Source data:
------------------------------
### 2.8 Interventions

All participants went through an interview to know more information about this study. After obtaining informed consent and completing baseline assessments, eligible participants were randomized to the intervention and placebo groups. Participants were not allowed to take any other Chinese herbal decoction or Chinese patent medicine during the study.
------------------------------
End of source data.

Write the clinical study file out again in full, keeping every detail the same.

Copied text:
### 2.8 Interventions

All participants went through an interview to know more information about this study. After obtaining informed consent and completing baseline assessments, eligible participants were randomized to the intervention and placebo groups. Participants were not allowed to take any other Chinese herbal decoction or Chinese patent medicine during the study.